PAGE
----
13 dystopias that will be studied in history books: The Hunger Games

We reach the penultimate of these 13 dystopias that will be studied in history books with a recent series, initially conceived as a trilogy (in 2020 a fourth book was published, which recounts the events prior to the story of the first volume). Internationally known thanks to its successful film adaptation, it is one of the few proposals on this list designed specifically for a young audience: The Hunger Games, by Suzanne Collins.

The Hunger Games takes us to a possible future in which the territory known today as North America is renamed Panem. Panem is administratively divided into a capital and 13 districts. The capital (called Capitol), is the center of political and economic power. The districts are numbered from 1 to 13 based on their productive specialization within Panem (and therefore their wealth). Thus, District 1, specialized in the manufacture of luxury items, is the one that enjoys the greatest comforts, reaching excessive opulence. District 13, for its part, is specialized in mining and nuclear technology, which has a negative influence on its ecosystems and the quality of life of its extremely poor inhabitants. According to this system, every district must work to provide the Capitol, the maximum exponent of a totalitarian, unjust and unequal system. This situation of extreme subjugation meant that, years prior to the events that are narrated in The Hunger Games, a rebellion of the most impoverished districts took place (with District 13 at the head), which unleashed an internal war known as the Dark Days. As punishment for the uprising, and for a deterrent purpose, the Capitol destroyed District 13 (or so it declared to the remaining districts). To overcome these Dark Days, the Capitol launched an annual event that is broadcast throughout the territory of Panem, and that has a massive following. It is a competition in which a boy and a girl from each of the districts must fight with the 23 remaining participants, until only one person remains alive. This televised show is called The Hunger Games.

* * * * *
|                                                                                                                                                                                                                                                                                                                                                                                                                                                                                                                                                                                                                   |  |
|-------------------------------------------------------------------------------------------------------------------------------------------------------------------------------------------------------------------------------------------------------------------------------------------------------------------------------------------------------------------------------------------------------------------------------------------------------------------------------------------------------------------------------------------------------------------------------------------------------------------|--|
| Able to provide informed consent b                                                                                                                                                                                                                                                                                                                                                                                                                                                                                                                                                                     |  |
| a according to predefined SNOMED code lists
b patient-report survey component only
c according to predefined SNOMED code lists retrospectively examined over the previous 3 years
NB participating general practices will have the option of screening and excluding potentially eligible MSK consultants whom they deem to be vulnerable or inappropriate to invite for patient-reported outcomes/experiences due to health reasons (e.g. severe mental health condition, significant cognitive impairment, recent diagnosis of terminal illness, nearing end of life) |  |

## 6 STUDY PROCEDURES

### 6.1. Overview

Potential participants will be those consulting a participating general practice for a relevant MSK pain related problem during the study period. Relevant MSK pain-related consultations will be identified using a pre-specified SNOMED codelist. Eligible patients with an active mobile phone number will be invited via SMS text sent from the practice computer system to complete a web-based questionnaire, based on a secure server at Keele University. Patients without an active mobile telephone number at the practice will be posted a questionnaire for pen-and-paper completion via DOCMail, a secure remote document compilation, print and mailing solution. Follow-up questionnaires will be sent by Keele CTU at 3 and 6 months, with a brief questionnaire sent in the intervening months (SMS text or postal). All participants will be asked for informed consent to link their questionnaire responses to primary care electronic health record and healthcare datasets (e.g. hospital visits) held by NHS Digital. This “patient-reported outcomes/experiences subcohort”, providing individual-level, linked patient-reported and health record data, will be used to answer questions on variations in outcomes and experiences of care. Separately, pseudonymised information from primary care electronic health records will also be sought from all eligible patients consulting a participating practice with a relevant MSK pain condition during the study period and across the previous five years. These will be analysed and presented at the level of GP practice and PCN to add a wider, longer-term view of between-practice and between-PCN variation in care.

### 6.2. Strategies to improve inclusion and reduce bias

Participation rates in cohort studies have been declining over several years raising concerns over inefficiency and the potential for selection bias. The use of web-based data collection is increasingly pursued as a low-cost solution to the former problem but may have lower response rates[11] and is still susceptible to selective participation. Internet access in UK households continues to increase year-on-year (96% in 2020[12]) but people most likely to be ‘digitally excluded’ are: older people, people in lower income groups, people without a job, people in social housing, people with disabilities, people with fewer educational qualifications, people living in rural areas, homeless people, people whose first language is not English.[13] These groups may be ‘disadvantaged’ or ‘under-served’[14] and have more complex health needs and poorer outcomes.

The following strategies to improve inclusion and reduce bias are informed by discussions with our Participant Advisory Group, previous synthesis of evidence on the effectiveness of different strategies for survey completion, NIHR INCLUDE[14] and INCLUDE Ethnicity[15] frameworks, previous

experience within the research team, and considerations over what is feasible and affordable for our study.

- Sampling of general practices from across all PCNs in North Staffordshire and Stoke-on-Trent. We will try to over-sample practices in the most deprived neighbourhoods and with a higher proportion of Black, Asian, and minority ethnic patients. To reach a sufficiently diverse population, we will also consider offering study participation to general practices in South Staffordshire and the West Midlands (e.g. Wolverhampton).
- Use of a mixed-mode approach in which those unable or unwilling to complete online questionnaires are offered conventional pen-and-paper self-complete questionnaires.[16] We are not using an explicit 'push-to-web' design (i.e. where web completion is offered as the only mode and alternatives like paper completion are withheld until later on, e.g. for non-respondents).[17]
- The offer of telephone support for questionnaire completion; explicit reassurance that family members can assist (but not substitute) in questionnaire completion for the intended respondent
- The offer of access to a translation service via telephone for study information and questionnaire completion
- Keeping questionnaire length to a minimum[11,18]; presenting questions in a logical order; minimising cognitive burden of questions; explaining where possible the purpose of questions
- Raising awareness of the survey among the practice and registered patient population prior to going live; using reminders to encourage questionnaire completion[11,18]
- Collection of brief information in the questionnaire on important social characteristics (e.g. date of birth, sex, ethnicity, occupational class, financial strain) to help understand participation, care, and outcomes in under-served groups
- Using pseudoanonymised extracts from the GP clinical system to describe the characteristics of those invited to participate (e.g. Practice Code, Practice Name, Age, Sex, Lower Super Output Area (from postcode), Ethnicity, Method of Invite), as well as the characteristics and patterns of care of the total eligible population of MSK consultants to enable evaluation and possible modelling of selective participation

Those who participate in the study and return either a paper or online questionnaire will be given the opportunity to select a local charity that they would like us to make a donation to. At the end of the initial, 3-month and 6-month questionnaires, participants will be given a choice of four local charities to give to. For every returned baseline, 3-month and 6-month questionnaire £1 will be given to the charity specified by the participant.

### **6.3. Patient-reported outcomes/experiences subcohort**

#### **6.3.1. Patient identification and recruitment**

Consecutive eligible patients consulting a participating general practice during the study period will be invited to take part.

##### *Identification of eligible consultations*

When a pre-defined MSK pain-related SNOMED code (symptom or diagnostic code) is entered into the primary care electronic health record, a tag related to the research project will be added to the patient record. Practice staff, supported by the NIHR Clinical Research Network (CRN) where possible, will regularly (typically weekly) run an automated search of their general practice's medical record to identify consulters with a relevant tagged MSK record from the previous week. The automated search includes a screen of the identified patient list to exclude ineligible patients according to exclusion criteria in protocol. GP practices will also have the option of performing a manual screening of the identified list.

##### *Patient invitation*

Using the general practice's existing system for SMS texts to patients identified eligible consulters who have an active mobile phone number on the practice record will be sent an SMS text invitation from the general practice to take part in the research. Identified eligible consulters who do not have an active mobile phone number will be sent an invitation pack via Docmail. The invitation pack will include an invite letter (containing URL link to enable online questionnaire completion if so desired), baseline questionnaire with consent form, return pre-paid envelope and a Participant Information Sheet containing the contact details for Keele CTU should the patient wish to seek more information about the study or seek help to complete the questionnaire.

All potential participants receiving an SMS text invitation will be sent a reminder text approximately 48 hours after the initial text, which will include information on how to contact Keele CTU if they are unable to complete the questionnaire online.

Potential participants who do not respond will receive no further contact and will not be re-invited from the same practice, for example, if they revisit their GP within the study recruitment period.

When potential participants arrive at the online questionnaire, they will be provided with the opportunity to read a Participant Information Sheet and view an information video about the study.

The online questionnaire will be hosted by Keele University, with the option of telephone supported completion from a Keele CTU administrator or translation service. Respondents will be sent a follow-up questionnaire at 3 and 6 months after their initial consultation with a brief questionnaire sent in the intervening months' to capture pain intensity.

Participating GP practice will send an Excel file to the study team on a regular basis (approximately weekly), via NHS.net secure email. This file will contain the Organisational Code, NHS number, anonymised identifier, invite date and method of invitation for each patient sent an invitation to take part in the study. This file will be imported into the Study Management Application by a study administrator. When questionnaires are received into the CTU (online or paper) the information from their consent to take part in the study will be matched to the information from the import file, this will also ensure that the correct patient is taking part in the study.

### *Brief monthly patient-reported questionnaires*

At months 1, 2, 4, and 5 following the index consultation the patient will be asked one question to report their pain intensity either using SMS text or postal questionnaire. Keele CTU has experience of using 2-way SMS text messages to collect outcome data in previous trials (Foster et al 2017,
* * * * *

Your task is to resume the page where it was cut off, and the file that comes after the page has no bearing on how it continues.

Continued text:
The events narrated in the original trilogy begin 75 years after the Dark Days, when Katniss Everdeen and Peeta Mellark are chosen by lottery to represent District 12 in the Hunger Games. Willing to return home alive, they launch a strategy that represents a challenge for the Capitol. Thus, Katniss becomes, almost accidentally, the symbol of a new revolution.

Suzanne Collins (1962) is an American novelist and screenwriter with a degree in Art and Drama. The Hunger Games is, without a doubt, the series that brought her international fame and put her name on the list of references in science fiction and dystopia of the 21st century. However, Collins already had experience in the field of children and youth sagas, as she is the author of the series The Underland Chronicles, composed of five volumes published between 2003 and 2007. The classical world and Greek mythology have a great influence on her work. The author herself stated that the main source of inspiration during the creative process of The Hunger Games was the myth of Theseus and the Minotaur. The idea of ​​the punishment exerted on a society for the alleged crimes committed by previous generations is perfectly reflected in this series. And, as in the myth of Theseus, it is the new generations, the children (in this case, of Panem), who must purge the sins of their ancestors, sacrificing themselves in a life or death struggle.

When the first volume of The Hunger Games was published, Collins recognized this influence of Greek mythology, and recounted how the story about one society forced to pay tribute to another was impacted by this story. However, it is not the only influence recognized by the author. Not forgetting the obvious references to the class struggle (present in almost all the works reviewed), the most contemporary influence is that of the reality show culture. Collins recognized that the name of the territory in which the events of the trilogy take place, Panem, comes from the Latin phrase Panem et Circenses (Bread and Circus), perfectly applicable to this fictitious government that hides the harsh reality of the poorest districts (and the shameful reality of the richest) offering all of them a spectacle as cruel and humiliating as it is entertaining. A mean way of diverting attention from social inequalities, injustices, misery and conflicts, deactivating the population, eliminating critical potential and, with it, the possibility of rebellion.

📷 Image: unknown author.

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